|UNITED STATES OF AMERICA,||
In the Anders brief, defense counsel asserts that there are no viable challenges to the validity of the sentence handed down by the district court. Mr. Yelloweagle received notice of counsel's Anders brief and moved three times to extend the time for providing a response, but never filed one. We have examined the record and conclude that Defendant's appeal is wholly frivolous.
Prior to sentencing, Mr. Yelloweagle objected to what he considered factual errors in the presentence report, which included allegations that suggested his conduct constituted a more serious crime than the one for which he was convicted. However, the district court specifically declined to consider those allegations in calculating the sentence, noting that "[i]f there was a more serious offense in this case, it should have been charged." Thus, the issues to which the Defendant objected prior to sentencing played no role in the outcome of the sentence and do not constitute grounds for appeal.
The district court properly calculated the offense level and criminal history category. The court also considered the applicable Guidelines range, weighed several other relevant sentencing factors in accordance with 18 U.S.C. 3553(a), and arrived at a sentence well within the range recommended by the Guidelines. As such, the court's sentence is entitled to a presumption of reasonableness and should stand. United States v. Kristl, 437 F.3d 1050, 1055 (10th Cir. 2006). The judgment of the United States District Court for the District of Colorado is AFFIRMED.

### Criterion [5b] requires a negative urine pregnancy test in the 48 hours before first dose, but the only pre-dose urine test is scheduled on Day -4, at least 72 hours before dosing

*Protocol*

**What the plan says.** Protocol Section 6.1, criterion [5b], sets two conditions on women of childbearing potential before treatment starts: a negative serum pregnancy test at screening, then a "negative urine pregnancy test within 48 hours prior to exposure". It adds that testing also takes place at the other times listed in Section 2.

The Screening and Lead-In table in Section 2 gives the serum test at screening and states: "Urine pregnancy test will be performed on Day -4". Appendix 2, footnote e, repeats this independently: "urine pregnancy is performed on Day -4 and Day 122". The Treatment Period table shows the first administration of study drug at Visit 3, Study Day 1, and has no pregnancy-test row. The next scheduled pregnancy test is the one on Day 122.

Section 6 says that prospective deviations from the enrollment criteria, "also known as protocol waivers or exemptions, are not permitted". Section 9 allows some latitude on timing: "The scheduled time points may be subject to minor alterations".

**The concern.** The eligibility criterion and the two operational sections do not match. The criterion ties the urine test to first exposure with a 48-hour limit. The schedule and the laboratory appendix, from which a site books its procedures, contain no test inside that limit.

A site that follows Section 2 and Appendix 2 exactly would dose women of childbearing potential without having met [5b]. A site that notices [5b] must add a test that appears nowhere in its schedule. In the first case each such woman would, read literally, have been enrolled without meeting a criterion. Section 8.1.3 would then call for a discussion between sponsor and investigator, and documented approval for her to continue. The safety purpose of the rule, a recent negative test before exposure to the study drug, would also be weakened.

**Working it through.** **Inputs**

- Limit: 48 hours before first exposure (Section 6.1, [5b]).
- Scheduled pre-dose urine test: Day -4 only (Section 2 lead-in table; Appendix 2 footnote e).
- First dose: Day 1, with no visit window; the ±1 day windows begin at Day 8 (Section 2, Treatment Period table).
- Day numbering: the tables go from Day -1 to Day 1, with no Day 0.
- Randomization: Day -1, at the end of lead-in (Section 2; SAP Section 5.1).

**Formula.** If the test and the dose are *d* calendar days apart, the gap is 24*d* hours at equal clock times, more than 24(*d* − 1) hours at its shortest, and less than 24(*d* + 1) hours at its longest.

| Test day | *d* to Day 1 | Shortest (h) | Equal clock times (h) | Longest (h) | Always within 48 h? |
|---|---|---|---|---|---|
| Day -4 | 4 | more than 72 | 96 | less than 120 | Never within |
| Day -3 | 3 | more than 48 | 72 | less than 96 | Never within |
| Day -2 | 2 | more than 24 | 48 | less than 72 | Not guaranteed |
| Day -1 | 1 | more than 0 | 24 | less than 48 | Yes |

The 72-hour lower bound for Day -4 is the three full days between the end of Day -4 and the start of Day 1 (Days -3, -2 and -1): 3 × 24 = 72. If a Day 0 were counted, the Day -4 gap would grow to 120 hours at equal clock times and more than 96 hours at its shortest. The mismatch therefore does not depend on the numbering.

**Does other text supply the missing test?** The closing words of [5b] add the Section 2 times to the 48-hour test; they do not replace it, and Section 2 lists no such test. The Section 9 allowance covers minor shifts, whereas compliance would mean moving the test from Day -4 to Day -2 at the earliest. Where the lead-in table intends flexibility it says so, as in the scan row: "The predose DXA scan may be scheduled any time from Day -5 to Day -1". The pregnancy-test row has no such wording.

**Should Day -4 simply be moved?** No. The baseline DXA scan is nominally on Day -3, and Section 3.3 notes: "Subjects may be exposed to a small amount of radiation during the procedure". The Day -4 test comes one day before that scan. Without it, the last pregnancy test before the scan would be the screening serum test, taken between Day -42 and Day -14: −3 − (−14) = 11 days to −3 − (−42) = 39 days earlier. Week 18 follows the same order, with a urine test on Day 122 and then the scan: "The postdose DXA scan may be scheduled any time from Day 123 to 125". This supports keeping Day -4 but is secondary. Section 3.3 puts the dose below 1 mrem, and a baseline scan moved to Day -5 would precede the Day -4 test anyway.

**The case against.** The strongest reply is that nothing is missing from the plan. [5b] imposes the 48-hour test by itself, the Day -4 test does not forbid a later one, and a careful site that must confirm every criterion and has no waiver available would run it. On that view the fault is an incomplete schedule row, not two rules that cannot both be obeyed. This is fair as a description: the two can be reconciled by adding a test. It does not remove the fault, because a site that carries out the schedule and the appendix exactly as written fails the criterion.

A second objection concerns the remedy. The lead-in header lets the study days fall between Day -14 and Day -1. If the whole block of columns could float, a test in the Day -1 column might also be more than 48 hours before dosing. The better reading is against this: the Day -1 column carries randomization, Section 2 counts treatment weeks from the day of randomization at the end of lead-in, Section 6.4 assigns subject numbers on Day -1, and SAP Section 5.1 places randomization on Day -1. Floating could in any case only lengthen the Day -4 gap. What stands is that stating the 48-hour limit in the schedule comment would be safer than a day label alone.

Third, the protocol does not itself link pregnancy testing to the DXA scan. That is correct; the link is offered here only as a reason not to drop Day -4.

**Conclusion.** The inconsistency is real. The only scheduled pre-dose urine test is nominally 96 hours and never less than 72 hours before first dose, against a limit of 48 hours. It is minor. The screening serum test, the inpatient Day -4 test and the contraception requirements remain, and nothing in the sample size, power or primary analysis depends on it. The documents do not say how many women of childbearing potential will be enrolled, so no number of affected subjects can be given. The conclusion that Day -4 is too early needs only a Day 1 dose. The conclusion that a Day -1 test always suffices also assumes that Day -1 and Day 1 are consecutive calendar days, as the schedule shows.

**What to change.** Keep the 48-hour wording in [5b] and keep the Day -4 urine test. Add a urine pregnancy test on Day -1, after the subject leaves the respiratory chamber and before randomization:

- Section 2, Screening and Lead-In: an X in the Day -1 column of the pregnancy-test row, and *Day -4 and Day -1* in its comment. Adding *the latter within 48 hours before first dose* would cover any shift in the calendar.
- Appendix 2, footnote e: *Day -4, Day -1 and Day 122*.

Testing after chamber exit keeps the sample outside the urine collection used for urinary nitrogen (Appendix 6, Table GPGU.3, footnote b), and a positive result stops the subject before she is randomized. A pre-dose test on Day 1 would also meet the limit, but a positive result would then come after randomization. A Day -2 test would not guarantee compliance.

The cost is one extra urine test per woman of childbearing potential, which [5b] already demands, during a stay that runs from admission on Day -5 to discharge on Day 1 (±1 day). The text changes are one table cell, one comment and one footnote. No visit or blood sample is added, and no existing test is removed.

Entered for the Court,
Michael W. McConnell
*.After examining the briefs and appellate record, this panel has determined unanimously that oral argument would not materially assist in the determination of this appeal. See Fed. R. App. P. 34(a)(2); 10th Cir. R. 34.1(G). This case is therefore submitted without oral argument. This order and judgment is not binding precedent, except under the doctrines of law of the case, res judicata, and collateral estoppel. The court generally disfavors the citation of orders and judgments; nevertheless, an order and judgment may be cited under the terms and conditions of 10th Cir. R. 36.3.